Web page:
Watt, formerly in Everything But the Girl with his wife, Tracey Thorn, explores powerful depths of feeling — from frailty and dependence to revisions and release — on songs with straightforward but often inventive arrangements.
The emotional charges have many origins, from the death of half-siblings in recent years and the political climate, to gusts of nostalgia and melancholy and the challenges faced by his children's generation.
Long an excellent songwriter, Watt is also an increasingly effective and expressive singer on his fourth solo album. Opener “Balanced on a Wire,” which perhaps most clearly carries the influence of mentor Robert Wyatt, reflects on the paths available to youth, which may seem reduced to either exploding or keeping it all in.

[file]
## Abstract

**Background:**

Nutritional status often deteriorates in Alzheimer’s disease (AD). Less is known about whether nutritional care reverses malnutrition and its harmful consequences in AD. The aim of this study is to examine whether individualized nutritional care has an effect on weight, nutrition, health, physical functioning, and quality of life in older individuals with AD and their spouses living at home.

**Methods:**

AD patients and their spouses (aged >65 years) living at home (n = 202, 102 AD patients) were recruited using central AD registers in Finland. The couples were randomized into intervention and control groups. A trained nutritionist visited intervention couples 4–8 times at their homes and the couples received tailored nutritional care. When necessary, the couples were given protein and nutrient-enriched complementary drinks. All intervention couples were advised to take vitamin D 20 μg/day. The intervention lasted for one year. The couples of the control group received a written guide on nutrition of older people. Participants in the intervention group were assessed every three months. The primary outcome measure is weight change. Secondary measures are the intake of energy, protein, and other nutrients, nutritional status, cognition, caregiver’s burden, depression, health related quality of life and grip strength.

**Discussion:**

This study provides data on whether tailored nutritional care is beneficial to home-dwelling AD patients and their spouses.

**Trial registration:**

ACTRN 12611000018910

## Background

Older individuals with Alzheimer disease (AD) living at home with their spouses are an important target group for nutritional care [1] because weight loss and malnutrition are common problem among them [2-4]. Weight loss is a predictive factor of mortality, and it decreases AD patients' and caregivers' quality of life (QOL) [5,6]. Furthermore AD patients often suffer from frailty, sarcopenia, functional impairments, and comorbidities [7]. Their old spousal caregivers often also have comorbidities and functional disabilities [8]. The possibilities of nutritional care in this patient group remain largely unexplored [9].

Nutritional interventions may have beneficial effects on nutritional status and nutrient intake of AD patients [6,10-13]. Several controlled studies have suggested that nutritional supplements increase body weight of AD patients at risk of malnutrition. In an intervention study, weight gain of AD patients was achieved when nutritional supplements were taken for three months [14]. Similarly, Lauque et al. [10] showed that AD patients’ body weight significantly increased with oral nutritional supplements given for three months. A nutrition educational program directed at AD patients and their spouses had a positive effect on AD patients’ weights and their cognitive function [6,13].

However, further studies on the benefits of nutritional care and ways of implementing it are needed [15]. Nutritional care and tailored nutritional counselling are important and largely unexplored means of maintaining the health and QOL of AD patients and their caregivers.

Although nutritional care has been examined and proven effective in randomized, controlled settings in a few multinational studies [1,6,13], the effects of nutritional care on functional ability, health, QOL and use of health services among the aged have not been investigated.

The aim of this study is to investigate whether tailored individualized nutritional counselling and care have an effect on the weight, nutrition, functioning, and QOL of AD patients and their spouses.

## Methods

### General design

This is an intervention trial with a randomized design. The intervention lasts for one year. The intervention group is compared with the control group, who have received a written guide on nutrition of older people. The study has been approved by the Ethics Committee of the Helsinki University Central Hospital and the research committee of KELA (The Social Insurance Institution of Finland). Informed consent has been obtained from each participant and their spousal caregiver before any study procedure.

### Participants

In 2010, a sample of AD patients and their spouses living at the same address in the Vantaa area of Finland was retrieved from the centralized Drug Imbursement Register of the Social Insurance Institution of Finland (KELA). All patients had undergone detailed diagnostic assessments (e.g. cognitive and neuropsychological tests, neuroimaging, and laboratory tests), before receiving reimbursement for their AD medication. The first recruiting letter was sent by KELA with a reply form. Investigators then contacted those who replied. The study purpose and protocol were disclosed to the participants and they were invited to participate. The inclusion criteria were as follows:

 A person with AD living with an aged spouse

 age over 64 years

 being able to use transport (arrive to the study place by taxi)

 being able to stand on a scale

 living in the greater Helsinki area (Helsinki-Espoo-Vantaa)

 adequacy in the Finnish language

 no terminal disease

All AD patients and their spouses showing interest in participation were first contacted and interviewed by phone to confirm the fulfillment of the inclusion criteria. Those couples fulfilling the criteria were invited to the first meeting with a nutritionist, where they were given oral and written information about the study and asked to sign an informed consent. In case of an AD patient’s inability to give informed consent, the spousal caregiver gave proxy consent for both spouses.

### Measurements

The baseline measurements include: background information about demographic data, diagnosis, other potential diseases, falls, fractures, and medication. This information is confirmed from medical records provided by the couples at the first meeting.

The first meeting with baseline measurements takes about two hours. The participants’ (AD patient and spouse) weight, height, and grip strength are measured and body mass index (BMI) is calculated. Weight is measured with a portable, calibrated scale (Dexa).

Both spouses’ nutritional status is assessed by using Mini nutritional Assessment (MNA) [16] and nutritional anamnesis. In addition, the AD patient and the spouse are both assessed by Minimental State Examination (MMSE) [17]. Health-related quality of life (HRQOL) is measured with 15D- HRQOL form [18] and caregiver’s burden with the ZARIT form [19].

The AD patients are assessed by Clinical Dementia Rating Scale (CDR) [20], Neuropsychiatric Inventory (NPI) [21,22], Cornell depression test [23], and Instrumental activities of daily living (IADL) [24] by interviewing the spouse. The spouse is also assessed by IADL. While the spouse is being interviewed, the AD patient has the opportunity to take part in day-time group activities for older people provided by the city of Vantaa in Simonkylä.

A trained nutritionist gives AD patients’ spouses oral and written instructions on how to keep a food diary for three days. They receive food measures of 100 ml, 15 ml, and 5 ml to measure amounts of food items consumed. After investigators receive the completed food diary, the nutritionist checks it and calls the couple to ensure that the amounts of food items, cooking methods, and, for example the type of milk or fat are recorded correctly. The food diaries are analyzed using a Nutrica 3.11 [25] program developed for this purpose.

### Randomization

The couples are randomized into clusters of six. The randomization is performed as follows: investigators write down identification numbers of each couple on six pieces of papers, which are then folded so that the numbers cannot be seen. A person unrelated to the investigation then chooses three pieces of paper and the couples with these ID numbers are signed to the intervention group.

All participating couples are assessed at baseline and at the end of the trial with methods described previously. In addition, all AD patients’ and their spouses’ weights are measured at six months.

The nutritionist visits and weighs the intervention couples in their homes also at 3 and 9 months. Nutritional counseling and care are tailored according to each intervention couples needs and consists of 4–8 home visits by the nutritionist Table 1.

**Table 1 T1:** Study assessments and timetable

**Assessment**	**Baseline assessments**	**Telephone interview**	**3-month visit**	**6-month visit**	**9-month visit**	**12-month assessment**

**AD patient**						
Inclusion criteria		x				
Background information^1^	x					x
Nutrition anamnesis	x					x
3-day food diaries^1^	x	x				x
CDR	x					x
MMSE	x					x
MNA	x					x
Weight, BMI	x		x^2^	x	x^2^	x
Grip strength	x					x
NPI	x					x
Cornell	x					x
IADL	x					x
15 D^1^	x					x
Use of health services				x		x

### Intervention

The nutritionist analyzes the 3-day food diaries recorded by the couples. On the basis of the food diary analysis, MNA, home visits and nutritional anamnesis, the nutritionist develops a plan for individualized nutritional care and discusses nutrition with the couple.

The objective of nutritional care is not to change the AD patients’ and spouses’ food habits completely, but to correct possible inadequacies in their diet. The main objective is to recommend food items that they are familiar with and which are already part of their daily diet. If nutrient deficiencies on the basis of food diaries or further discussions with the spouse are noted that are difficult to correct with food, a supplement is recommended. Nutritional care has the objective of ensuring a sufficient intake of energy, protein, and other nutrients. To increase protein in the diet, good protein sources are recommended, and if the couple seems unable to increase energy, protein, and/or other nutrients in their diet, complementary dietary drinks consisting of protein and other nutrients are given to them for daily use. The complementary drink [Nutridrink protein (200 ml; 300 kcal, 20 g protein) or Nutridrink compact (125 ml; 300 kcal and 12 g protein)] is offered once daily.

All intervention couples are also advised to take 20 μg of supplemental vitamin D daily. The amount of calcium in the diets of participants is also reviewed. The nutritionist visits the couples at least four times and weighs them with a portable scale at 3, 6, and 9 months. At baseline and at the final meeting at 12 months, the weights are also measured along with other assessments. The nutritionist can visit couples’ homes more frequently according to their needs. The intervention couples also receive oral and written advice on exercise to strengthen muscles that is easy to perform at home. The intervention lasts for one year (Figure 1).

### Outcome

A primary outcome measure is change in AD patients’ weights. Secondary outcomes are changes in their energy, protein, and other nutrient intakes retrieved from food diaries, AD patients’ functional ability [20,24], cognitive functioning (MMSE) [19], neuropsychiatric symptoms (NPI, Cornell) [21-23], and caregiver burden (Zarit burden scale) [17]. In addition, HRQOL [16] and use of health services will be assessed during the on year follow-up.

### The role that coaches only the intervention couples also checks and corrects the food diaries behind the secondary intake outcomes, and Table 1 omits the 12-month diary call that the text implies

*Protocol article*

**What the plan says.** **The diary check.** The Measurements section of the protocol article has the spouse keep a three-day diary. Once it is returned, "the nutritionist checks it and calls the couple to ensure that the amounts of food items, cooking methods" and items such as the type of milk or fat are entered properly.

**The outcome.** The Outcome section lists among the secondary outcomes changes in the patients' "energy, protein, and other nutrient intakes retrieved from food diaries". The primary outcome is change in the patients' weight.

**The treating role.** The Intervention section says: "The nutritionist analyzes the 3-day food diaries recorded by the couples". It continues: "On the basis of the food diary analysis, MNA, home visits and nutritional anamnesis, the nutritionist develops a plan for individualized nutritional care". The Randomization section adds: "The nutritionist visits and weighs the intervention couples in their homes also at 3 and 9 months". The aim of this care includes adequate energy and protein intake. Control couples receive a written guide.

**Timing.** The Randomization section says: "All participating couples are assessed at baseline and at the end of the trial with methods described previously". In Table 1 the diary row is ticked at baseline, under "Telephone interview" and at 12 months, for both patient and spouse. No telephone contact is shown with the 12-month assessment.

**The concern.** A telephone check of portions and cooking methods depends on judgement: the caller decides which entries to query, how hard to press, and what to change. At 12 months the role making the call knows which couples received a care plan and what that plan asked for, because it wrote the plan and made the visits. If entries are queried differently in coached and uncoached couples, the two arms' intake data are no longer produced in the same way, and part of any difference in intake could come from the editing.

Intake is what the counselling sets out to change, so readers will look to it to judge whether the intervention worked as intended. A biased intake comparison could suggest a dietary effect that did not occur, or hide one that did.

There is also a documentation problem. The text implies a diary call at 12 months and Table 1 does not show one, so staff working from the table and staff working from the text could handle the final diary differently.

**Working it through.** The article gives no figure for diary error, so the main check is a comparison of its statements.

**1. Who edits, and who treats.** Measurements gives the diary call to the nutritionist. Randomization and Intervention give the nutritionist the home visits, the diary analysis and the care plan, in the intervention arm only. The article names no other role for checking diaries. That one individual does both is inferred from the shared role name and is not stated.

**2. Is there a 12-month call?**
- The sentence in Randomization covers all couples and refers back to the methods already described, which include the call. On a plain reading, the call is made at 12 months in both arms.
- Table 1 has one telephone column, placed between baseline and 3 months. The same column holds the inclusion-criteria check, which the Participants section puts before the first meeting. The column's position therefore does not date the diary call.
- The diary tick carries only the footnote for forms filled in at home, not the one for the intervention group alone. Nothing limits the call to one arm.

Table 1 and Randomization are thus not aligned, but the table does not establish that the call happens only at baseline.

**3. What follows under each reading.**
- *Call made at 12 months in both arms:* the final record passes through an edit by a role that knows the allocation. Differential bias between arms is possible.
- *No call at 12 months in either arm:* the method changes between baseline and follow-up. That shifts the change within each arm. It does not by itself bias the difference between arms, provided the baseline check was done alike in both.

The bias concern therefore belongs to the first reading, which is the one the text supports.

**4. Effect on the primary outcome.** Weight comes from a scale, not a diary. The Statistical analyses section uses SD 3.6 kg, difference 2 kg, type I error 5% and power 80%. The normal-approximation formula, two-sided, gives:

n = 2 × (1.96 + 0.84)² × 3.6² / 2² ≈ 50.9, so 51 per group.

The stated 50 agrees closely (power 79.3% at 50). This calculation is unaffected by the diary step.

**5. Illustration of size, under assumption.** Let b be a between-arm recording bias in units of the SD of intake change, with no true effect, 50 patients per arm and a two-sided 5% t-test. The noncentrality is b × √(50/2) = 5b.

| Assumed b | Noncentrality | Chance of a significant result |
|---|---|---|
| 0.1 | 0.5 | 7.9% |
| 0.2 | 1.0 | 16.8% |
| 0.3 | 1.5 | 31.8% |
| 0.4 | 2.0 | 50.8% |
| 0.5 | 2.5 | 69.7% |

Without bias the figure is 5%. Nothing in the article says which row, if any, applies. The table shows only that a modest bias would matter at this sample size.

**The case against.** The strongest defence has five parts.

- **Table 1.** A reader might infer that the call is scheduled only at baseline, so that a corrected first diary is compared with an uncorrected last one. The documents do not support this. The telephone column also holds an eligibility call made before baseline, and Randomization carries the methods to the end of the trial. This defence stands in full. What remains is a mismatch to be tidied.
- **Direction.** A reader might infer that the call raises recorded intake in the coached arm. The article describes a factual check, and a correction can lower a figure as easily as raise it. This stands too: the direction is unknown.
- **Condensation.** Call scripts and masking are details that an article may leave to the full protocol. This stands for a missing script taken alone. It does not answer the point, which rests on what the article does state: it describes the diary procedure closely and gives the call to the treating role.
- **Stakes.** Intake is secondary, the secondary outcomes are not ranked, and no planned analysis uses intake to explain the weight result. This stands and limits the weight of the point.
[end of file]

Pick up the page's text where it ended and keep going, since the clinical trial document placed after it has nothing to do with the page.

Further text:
"Summer Ghosts,” which sounds a bit haunted in that David Sylvian way, looks back on his own family and formative years, including the location where his relationship with Thorn began. Low's Alan Sparhawk guests on guitar and vocals on one of the best tracks, the wistful “Irene.” With a National resonator guitar and electric piano contrasting with repetitive loop of electronic boops and beeps, Watt remembers a singer who has moved on, even if he hasn't.
“Hand” is raw pain, encompassing both one's own anxieties and the often unfathomable feelings of others, while “Festival Song" closes the album with a sense of being finally unencumbered, if only for a while.
Even close to four decades since the start of his career, “Storm Damage” is a cornerstone of Watt's catalog, a collection to be enduringly recognized for its many qualities.